This idea kame to me… okay, I’ll stop… reading a compendium of book reviews in The New Yorker, chronicling the life of… wait. Lemme hold back on the name, because that’s the main point of this exercise, and holding back heightens the suspense, which I need because I am a little shaky about this idea and heightening the suspense may be all it has going for it.
Diving right in… after not diving right in…
Drawn in by its accompanying photograph, I read the opening paragraph of the compendium, explaining that an outdoor statue of this historical personage was defaced in 2015, and permanently removed the following year.
Who was this hateful human, meriting this erasing reaction?
Was it Adolf Hitler?
Was it Joseph Stalin?
(Do you see me, heightening the suspense?)
“Who, then? Because we are tired of boring examples of who it isn’t.”
Okay, I will tell you.
The historical personage, whose statue was defaced and subsequently removed was…
Yeah, that jerk.
The statue of Gandhi was heave-hoed in South Africa where the Mahatma once lived, following protests accusing him of racism against black Africans.
Later, Gandhi was assassinated by a member of a group believing he was too soft on minorities.
Intolerant in one case; too tolerant in another.
What’s a revered icon to do?
We are talking about one of the greatest people of all time. Fought for Indian independence, doing the opposite of fighting – which would be not fighting – his successful “passive resistance” inspiring leaders like Nelson Mandela and Martin Luther King.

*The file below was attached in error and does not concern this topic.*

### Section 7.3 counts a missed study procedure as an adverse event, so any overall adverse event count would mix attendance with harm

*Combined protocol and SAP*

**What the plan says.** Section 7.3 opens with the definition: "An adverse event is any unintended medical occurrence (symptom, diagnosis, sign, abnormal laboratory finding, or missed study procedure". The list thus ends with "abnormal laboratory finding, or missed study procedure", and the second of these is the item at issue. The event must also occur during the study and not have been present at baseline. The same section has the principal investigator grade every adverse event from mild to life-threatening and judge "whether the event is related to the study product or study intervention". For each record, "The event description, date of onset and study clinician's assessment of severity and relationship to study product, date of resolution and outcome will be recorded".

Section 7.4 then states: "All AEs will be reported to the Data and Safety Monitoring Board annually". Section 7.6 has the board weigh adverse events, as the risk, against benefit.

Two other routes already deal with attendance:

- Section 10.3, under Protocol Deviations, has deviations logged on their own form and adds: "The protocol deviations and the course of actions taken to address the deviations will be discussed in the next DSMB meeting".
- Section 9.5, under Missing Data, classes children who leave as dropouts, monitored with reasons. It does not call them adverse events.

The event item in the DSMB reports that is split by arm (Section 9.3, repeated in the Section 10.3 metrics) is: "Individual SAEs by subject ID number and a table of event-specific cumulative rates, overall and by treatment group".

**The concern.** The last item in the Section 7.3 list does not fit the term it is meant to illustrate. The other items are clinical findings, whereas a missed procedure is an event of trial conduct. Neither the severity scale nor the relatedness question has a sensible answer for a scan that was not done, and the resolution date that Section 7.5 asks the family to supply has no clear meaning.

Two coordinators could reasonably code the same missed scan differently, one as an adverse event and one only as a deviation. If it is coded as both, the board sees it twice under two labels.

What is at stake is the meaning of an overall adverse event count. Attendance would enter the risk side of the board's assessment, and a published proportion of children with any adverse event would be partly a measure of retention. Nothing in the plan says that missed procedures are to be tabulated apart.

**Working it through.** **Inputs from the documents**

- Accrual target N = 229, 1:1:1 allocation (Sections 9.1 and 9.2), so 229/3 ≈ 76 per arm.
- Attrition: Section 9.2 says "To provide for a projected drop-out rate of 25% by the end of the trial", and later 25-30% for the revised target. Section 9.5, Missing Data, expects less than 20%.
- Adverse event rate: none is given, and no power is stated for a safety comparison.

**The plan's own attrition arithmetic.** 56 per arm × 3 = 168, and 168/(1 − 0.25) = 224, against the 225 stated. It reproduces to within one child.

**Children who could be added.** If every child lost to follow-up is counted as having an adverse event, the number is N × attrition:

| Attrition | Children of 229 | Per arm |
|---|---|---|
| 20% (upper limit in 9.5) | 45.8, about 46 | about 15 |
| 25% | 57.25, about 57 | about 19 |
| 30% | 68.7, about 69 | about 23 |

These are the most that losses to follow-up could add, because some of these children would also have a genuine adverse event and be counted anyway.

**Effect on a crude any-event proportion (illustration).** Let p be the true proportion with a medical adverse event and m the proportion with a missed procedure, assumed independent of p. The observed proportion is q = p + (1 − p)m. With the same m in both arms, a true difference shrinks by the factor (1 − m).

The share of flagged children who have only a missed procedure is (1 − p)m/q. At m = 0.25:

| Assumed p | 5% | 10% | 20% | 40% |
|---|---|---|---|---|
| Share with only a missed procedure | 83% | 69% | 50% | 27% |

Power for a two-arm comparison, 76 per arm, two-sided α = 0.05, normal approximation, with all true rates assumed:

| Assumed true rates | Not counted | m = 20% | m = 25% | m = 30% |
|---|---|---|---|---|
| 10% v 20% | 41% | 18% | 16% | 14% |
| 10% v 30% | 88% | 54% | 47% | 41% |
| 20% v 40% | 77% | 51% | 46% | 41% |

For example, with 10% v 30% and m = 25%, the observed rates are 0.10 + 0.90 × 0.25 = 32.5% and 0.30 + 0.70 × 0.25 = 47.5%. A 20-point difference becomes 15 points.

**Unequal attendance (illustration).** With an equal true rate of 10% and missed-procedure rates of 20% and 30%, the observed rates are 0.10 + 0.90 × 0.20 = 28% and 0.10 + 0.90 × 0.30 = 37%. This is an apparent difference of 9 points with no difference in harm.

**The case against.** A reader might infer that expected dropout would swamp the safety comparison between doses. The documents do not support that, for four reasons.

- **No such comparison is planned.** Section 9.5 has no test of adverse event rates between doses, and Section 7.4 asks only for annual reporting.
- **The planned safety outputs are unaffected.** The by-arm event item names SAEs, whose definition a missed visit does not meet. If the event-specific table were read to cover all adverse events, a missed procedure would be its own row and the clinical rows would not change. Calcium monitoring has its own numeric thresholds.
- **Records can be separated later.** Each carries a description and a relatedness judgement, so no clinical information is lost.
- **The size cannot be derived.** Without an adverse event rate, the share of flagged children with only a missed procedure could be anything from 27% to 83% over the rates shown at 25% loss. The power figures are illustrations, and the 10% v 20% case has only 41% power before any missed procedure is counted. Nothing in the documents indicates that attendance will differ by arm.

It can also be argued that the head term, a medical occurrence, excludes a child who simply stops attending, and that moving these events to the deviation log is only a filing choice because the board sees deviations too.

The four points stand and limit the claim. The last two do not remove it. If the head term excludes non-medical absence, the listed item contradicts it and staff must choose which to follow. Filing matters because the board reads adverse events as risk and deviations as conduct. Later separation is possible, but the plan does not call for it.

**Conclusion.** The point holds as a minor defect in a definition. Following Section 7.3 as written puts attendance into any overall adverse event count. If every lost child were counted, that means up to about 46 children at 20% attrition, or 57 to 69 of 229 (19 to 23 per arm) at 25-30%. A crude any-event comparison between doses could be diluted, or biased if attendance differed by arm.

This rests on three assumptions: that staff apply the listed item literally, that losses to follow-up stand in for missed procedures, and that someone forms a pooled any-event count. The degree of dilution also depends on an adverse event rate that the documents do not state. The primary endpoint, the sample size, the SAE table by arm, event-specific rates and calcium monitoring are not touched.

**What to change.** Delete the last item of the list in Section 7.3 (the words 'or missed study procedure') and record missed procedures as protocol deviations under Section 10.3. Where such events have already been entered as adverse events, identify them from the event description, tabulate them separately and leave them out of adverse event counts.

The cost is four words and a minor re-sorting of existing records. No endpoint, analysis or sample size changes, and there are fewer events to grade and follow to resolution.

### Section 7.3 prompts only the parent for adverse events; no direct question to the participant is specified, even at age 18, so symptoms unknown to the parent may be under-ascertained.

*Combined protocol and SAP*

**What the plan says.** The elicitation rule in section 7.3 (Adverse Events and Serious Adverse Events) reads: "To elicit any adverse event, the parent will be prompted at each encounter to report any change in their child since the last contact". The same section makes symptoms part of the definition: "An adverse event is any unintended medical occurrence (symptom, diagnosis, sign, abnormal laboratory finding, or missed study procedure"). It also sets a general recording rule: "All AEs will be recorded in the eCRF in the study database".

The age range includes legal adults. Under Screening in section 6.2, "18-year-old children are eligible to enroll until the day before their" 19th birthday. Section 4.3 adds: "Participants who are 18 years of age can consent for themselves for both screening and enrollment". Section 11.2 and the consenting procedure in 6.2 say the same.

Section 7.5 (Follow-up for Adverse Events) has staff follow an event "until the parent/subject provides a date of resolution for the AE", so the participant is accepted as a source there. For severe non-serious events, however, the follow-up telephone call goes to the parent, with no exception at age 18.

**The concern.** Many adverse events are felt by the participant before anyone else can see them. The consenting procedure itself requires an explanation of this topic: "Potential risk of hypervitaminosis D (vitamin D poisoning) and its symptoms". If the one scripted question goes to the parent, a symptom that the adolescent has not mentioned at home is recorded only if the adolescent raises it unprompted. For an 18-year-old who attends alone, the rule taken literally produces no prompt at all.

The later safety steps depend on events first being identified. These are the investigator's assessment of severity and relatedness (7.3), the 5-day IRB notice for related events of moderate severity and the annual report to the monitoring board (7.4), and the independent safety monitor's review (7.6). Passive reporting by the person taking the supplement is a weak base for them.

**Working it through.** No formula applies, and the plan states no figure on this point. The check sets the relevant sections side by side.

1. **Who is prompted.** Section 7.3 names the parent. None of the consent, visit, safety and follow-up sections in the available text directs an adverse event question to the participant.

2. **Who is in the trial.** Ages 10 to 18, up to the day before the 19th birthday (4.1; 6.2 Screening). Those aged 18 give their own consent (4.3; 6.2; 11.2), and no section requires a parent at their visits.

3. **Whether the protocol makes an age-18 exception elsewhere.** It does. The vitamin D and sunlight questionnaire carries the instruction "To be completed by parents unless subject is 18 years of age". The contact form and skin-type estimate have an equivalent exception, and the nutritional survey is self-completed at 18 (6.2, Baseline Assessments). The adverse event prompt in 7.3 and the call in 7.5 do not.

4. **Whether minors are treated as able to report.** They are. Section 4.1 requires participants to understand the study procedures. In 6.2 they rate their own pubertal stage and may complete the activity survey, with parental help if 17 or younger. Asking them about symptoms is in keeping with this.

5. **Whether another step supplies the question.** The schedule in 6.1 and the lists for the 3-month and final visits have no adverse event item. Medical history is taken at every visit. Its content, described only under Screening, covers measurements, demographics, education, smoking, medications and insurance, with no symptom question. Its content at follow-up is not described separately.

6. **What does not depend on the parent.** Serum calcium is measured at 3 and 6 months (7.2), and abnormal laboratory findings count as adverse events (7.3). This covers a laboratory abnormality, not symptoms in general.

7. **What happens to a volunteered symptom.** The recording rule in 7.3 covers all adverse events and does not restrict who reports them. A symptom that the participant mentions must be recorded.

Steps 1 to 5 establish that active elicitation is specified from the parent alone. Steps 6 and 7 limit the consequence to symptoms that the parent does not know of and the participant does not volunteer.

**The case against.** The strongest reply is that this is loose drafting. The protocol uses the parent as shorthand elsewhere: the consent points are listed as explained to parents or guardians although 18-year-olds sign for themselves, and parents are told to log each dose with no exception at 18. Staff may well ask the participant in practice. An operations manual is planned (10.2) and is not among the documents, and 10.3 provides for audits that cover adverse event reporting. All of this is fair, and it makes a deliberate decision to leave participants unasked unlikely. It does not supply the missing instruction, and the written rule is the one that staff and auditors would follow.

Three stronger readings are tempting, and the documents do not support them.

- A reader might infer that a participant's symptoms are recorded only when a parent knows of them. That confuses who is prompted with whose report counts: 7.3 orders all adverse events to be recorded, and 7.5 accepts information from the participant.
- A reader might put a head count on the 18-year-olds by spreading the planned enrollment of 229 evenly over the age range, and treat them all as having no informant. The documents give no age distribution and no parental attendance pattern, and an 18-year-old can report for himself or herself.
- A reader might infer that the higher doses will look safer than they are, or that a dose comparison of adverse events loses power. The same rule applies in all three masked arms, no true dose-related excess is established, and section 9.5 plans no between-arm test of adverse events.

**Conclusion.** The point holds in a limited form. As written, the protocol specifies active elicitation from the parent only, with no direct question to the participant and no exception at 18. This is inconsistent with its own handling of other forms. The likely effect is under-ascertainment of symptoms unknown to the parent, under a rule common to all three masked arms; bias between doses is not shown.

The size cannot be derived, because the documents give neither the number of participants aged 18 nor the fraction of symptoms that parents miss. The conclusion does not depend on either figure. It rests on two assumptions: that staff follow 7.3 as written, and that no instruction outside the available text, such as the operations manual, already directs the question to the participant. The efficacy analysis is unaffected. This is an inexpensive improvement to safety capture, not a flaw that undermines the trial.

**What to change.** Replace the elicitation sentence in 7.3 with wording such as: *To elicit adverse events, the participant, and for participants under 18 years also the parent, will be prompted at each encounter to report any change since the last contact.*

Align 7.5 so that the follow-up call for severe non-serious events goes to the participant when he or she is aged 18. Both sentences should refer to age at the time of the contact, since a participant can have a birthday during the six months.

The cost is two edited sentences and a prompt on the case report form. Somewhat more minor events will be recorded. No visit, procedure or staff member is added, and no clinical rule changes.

“Don’t care. Take down the statue.”
I mean, I get it – Good in India; bad in South Africa. But one fragment of a man’s life – that’s not a whole book.
Except it is. (“The South African Gandhi.”)
Which, from a commercial standpoint, makes sense.
“I want to write a book about Gandhi.”
PUBLISHER: “We’ve got too many books about Gandhi.”
“My book says he was bad.”
And off they go.
Opening – possibly, as I have not read the book – with,
“A lot of folks think Gandhi was tops. I say, ‘Not so fast.’”
I am not sure that’s fair. First one thing, this is one guy’s opinion, among many.
SOUTH AFRICAN WAITER: “The Mahatma? He was a wonderful tipper.”
It just doesn’t seem right. You take a fragment of a man’s life and write a whole book saying, “That’s him”? Not meaning to trivialize – but it’s the only example I’ve got – once, after a misguided “pub crawl”, unable to make it back home, I stopped my car and… I just sighed, because this is disgusting… I crossed the street, entered a nearby alley, and… “re-directed” the consumed beer into that alley.
Billions of people in the world. You can’t remember everything about all of them. You do “Cliff Notes” – one thing about each person.
Someone knew me just from that isolated experience. You ask, “What was he like?” They’d say,
“He peed in an alley.”
For all of posterity, that would be me.
Earl Pomerantz: “He peed in an alley.”
Where’s the balancing perspective? Where’s the contextual “Big Picture”?
I looked it up – Hindus believe in reincarnation. Meaning the better your lived life, the better your next life. Gandhi must have died feeling okay about his prospects. Out comes the book…
GANDHI: “I forgot about that.”
And now he’s a snail.
Consider that “bar.” (Assuming the Hindus “nailed” the afterlife.)
If it’s “Snail” for the august Mahatma,
Where exactly does that leave us?